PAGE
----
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Tue, 13 Nov 2018

Northeast Today

Role of Technology in Conservation Highlighted

Role of Technology in Conservation Highlighted
July 30
10:12 2017

On the occasion of World Tiger Day on Saturday, July 29, Youth Empowerment Club of Indian Institute of Technology Guwahati organized a student-expert interaction with the theme “Technology for conservation” at the mini auditorium of the institute. The program included a documentary screening on usage of drones for conservation followed by a short quiz and an interactive panel discussion.

The event was also attended by the members of Team SEEK (Save Endangered, Endemic and Key Species), which is an initiative organized by Environment Conservation Group (ECG) based at Coimbatore, Tamil Nadu. The team is on an all India expedition covering around 25,000kms by road with a mission of spreading awareness on conservation of endangered species and documenting best conservation strategies that they encounter en-route. The team traversing across 29 states of India and 3 neighboring countries includes Mohammed Saleem, Abishek Ravi, Srinivasan G and Sisir Kalita. The team interacted with the students of IIT Guwahati and shared their experiences from the 29 days of journey. They have another 31 days to go, covering North and west India before culminating at Coimbatore in Tamil Nadu.

The highly informative and interactive panel discussion was attended by DP Bankhwal, IG- NTCA, AK Johari, PCCF, Biodiversity and Climate Change; Hirdesh Mishra, CCF (IT); Chandan Mahanta, Professor, IITG; Parag Deka, Programme Manager, Pygmy Hog Conservation Program; Narayan Sharma, Asst. Professor, Cotton University; Smarajit Ojah, Asst. Professor, Nowgong Girls’ College; Bhrigu Prasad Saikia, Field Researcher at Karbi Anglong Forest Division; Jayaditya Purkayastha, Researcher with Gauhati University and Mohammed Saleem, Conservationist and Wildlife Enthusiast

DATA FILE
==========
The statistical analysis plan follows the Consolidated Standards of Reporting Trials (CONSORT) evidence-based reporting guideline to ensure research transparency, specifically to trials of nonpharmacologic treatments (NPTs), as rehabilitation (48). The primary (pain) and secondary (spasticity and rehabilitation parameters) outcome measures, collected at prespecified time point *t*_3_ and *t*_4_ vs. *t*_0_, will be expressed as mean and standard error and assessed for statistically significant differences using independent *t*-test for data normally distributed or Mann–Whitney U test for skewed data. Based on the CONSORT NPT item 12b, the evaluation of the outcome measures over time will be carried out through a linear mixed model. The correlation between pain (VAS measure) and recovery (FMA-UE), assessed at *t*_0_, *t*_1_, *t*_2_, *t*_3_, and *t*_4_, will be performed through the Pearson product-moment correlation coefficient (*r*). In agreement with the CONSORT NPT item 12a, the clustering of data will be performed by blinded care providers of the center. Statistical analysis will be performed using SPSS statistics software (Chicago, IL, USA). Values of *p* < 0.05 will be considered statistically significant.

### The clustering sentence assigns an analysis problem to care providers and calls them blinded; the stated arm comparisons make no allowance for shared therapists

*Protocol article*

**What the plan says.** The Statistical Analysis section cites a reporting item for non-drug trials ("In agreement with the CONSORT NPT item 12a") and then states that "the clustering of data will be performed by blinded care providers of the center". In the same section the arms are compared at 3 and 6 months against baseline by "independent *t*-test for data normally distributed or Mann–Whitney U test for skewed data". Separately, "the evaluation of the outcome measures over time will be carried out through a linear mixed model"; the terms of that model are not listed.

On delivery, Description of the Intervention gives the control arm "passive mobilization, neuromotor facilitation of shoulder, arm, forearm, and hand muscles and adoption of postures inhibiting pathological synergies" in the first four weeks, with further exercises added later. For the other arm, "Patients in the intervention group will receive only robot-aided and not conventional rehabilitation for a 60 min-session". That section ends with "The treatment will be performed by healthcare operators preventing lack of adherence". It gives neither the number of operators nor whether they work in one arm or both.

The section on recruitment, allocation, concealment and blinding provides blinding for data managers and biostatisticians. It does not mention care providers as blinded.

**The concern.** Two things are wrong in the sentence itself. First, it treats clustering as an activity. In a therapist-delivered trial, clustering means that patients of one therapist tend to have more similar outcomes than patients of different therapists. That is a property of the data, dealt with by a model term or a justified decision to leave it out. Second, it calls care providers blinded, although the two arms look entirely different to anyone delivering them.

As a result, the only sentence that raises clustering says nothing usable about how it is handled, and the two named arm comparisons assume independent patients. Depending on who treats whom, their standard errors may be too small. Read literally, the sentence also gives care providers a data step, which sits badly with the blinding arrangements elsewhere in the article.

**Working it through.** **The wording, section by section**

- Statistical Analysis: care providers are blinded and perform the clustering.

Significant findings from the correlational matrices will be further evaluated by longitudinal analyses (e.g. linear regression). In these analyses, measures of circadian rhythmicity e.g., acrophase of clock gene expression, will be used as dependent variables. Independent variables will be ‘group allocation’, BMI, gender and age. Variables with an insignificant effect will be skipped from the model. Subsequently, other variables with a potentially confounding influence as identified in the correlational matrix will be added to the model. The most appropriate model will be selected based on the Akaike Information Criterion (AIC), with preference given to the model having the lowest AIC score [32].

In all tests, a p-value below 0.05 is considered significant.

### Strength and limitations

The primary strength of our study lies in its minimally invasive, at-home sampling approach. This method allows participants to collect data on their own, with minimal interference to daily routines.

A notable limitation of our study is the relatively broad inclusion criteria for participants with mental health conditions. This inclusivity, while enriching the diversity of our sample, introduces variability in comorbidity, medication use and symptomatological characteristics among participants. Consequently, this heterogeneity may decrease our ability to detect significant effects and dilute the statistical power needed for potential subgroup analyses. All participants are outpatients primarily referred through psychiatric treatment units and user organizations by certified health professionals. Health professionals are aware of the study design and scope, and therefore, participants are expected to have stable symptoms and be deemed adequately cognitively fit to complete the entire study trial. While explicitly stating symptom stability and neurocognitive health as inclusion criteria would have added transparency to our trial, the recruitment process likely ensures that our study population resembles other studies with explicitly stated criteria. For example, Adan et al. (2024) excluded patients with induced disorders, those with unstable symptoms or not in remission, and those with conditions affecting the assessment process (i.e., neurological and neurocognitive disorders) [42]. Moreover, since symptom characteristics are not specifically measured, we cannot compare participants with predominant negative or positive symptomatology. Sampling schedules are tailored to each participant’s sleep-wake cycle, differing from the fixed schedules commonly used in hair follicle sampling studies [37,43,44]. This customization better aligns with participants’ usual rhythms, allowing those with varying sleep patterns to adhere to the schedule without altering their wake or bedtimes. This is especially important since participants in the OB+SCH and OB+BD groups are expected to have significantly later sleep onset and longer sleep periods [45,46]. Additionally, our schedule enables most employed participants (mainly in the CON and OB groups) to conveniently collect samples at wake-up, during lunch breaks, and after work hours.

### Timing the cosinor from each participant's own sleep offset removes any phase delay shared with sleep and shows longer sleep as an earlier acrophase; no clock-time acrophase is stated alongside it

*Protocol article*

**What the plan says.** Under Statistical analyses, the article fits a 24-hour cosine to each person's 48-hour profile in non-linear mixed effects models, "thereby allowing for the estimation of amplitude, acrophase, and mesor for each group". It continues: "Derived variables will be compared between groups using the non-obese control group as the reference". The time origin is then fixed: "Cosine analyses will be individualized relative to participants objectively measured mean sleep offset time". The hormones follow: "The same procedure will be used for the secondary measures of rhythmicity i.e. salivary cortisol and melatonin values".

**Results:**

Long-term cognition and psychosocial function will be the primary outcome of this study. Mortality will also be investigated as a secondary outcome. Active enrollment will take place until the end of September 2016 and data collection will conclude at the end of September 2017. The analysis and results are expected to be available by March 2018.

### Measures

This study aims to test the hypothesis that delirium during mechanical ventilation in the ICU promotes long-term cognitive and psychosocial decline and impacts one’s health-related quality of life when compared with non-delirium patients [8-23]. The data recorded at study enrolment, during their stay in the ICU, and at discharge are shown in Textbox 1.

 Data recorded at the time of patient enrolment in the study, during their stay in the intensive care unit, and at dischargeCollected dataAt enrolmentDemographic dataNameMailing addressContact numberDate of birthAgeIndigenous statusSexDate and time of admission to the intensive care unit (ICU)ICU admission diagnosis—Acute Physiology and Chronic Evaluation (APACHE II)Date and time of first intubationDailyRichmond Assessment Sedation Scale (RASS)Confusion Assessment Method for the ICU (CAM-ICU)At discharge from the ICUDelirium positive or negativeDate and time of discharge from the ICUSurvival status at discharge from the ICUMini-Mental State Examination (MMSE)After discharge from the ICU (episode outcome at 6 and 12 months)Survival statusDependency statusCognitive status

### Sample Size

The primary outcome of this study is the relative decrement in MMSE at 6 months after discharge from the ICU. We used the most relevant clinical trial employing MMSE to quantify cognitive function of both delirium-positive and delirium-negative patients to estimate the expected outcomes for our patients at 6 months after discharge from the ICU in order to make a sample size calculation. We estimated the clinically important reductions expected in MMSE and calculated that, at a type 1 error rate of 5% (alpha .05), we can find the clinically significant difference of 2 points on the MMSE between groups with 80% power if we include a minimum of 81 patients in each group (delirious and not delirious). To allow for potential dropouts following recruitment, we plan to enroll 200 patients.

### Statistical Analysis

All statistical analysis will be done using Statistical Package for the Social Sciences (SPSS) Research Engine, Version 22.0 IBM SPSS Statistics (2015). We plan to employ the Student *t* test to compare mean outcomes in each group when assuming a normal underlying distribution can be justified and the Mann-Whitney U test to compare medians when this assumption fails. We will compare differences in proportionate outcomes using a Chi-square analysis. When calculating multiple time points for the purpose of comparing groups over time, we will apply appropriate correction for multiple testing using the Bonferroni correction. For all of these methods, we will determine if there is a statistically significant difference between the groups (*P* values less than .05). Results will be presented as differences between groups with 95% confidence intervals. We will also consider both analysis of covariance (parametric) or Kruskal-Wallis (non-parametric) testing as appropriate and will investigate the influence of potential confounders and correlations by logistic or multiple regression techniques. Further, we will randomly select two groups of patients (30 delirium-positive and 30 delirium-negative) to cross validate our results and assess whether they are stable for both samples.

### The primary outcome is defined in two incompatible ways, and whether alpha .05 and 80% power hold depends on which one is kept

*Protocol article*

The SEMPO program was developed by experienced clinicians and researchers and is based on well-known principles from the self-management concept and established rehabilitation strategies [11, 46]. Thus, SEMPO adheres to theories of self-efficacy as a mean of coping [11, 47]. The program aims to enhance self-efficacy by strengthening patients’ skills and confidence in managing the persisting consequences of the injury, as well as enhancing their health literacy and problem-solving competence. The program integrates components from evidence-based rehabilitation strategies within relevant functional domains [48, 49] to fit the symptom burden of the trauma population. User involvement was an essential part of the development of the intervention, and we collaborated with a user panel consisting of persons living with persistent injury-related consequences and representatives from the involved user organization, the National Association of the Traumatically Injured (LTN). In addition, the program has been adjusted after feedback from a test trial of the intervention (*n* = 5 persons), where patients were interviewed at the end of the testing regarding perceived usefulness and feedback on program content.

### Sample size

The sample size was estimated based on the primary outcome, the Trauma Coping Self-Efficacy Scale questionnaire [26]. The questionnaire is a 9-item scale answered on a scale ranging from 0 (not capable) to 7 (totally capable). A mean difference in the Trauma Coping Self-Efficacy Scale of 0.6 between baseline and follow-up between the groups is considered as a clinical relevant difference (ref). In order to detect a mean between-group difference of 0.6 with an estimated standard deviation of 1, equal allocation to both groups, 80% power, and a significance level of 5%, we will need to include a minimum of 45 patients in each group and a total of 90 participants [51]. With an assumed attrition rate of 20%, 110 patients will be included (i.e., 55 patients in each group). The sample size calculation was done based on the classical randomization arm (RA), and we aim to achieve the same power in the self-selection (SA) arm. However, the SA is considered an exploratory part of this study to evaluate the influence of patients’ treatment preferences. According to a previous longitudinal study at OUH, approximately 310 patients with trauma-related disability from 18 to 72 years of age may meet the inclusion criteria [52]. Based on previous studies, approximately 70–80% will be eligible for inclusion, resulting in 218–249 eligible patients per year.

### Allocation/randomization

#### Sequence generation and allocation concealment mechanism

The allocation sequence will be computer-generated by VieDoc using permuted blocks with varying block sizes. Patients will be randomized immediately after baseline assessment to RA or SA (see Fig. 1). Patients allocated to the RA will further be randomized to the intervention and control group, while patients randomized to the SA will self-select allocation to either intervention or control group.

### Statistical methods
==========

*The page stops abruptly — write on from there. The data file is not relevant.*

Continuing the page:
Participants for the event included students, researchers and post doctoral fellows from IIT Guwahati, Cotton University, Gauhati University, ATREE, Assam Biodiversity Board and Wildlife Institute of India.

Important issues such as lack of a portal for interaction between experts and technologists; poor battery performance; high cost of equipment; lack of skilled manpower; lack of indigenous technologies specific to our requirements were discussed during the panel discussion.

The panelists emphasized on the need for young engineers from technical institutes to take up developing devices taking the field conditions into consideration. There was keen interest among the panelists to deal with human-animal conflicts using technology by providing monitoring and early warning systems. Mobile applications to spark curiosity and enhance awareness should be developed that are user friendly.

With these as major points of discussion, the experts also offered to host and collaborate with students from technical institute like IITs to work on efficient prototype that can be put into effective use. The major takeaway of the day’s event was, technology has a critical role to play in conservation, and technologists need to collaborate with field experts and take up projects that demand immediate attention.

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